Agrawal (2002) synthesized the findings from these studies into six main facilitating characteristics for managing CPRs. Below we briefly describe these characteristics and link them to findings in the PES literature and to our Tanzanian case studies to help draw out and systematize the challenges of PES implementation in an East African context. 4.1. Resources System Characteristics Both the size of a resource and the knowledge of its boundaries are important characteristics for managing CPRs. Case studies have shown that small-scale resources are much easier to manage in a sustainable way — for obvious reasons.

Comparisons have been made between management of Maine's lobster fisheries (relatively small scale) and the exclusive economic zones of countries (large scale) for fish exploitation (Ostrom, 2008), with the former being a better example of management success. Equally crucial is a clear understanding of the boundaries of the biophysical system. Ecosystem services are delivered based on spatial relationships among ecological functions, physical processes, and beneficiary-characteristics (Naidoo et al., 2008; Turner and Daily, 2008). The more proximate and defined a CPR system is to the user group the easier these relationships are to understand and therefore manage.

Common pastureland with a clearly delineated edge has management advantages over open sea fisheries, both could be open access or come under some common property management regime. However, the former system with more defined boundaries would be easier to manage.

With regard to system boundaries, in the Sigi catchment of the Pangani Basin in Tanzania, 73% of the survey respondents recognized the importance of the upstream catchment forests for regulating river flows in their area. This level of awareness was also prevalent across the entire Pangani basin. However, acknowledgement of the potential functioning and size of the system was counterbalanced by a large number of respondents in theSigi catchment referring to one of the key forests – the Amani Nature Reserve – as being the “Finnish Forest,” owned by the Finnish International Development Agency (FINNIDA).

However, the nature reserve is actually owned and managed by the Forestry and Beekeeping Division of the Ministry of Natural Resources and Tourism, and the Finnish presence in the area was to assist government in the establishmentof the reserveand to develop a management plans and the relevant infrastructure for the area. The size of the system is partially responsible for the confusion over different forest governance regimes (i.e. it is hard to keep tabs on who ‘owns’ what), but this example also highlights the lack of effective involvement of the local community. It also hints that perhaps the size of the resource – a catchment of over 56,000 km2 – is one that might be difficult to manage through a PES until at least basic knowledge about the resource and governance regimes is widespread — a current difficulty in Tanzania.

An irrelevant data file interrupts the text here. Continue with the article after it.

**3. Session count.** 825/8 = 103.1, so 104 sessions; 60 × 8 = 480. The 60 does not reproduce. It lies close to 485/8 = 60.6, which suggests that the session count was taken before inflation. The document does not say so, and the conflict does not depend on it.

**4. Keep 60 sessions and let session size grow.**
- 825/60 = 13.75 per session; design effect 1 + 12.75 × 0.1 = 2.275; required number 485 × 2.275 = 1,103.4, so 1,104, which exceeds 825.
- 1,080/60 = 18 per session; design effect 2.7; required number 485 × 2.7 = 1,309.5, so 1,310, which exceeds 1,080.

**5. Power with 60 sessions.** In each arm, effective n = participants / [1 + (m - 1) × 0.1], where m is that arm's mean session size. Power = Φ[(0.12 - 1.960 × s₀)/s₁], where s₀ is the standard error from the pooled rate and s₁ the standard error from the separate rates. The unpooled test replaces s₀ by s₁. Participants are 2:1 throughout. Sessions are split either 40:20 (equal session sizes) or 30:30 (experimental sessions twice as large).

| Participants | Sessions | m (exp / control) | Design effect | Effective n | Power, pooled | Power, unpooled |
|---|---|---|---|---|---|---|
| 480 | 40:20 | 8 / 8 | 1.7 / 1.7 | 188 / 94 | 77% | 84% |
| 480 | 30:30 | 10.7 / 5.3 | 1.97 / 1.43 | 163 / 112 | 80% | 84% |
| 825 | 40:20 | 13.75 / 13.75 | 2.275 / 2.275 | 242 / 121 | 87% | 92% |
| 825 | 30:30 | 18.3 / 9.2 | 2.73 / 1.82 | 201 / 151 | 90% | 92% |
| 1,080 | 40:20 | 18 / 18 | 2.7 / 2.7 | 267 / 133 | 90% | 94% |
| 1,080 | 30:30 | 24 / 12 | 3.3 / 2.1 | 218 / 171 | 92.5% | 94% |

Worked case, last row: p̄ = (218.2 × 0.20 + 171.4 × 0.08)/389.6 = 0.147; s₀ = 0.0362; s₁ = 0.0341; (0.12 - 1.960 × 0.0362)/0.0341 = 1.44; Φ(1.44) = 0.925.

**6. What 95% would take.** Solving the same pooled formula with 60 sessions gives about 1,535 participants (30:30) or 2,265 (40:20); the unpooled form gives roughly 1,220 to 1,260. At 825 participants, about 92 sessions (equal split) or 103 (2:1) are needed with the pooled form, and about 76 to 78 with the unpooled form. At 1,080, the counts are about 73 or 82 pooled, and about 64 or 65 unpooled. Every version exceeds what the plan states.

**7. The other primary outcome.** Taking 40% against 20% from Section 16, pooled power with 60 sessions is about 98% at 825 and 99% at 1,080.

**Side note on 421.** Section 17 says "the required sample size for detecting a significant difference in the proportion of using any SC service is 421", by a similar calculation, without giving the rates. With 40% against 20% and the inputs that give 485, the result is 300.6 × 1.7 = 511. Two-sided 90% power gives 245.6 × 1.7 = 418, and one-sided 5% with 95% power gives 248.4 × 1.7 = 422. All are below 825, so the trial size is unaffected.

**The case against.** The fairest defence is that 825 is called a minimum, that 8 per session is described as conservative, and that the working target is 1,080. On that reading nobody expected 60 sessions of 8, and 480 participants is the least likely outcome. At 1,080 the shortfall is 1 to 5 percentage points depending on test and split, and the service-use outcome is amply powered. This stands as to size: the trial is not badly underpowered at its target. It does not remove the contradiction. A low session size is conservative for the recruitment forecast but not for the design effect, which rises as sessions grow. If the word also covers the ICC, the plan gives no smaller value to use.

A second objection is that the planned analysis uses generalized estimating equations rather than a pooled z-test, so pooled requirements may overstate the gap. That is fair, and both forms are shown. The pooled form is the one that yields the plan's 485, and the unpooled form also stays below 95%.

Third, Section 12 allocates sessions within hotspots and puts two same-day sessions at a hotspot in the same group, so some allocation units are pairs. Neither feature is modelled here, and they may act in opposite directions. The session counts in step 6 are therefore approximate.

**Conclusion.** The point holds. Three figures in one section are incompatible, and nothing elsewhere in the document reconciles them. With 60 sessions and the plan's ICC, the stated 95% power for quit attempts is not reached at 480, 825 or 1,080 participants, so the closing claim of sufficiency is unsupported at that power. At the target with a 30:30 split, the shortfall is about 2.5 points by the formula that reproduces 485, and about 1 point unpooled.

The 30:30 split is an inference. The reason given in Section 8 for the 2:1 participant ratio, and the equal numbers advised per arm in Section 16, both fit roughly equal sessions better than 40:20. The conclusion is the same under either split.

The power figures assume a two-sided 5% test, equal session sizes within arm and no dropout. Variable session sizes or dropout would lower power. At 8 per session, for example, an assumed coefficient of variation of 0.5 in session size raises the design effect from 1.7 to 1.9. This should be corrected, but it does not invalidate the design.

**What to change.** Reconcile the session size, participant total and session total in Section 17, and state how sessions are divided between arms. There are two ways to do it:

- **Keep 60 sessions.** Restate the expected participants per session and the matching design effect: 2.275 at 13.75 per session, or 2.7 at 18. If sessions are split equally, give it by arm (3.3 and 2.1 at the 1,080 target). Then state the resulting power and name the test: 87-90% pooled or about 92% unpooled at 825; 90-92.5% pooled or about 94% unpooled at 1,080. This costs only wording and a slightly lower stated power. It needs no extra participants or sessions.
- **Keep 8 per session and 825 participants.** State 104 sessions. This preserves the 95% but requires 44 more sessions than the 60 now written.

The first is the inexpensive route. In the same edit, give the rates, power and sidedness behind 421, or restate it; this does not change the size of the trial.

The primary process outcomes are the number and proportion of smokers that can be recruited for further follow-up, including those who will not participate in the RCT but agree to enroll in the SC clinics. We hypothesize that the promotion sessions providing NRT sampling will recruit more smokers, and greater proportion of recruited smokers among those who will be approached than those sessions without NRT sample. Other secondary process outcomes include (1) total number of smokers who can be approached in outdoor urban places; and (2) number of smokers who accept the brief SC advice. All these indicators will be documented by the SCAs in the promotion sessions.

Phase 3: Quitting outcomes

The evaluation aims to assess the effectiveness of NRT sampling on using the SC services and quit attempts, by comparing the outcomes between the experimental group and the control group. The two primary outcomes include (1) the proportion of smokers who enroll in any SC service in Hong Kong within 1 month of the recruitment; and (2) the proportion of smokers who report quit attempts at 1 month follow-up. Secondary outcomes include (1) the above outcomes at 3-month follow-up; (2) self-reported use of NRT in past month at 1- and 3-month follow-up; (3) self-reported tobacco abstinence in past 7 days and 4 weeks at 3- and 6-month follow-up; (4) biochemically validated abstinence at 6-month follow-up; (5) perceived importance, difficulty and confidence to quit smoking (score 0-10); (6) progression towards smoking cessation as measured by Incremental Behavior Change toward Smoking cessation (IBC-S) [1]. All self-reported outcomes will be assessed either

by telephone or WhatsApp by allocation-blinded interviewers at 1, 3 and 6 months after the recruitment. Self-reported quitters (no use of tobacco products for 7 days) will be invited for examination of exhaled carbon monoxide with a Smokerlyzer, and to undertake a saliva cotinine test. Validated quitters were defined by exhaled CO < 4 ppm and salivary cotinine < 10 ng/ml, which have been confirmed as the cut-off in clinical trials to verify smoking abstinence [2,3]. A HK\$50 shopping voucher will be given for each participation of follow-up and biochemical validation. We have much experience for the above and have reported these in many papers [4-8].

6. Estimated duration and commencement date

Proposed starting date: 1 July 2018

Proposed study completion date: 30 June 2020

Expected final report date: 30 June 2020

Certainly agents cannot act in line with rules and regulations if they do not know where those rules and regulations apply.

The Rufiji Basin is an even larger catchment area (175,000 km2 ). While CPR management lessons do not automatically preclude that such large areas can be managed successfully, the size of these basins in Tanzania means that widespread understanding of the characteristic of the resource will likely be crucial for PES design. The likely response is working on critical sub-catchments as in the only pilot PES in Tanzania on the Ruvu River. The system or sub-system boundary for critical catchments is only likely to be known after further hydrologic modeling becomes available.

4.2. Resource User Characteristics Just as it is important to know the boundary of the biophysical system it is also important to understand the extent of the user community.

Small group size typically improves the ability of the group to self-manage and self-monitor for potential adverse behavior. Small is a relative term and different CPR and CPR arrangements will have different size-effectiveness relationships, based at minimum on the size of the resource and the tools available to monitor the resource. Olson (1965) described a group to be too big when the contribution of one individual is not discernable to the total provision of the good. Certainly this definition is hard to operationalize, and a more pragmatic approaches suggests that larger groups can be successful in managing CPRs, however theadditional time, effort and financial costs forensuring cooperation with rules and regulation may be a limiting factor (Dietz et al., 2003).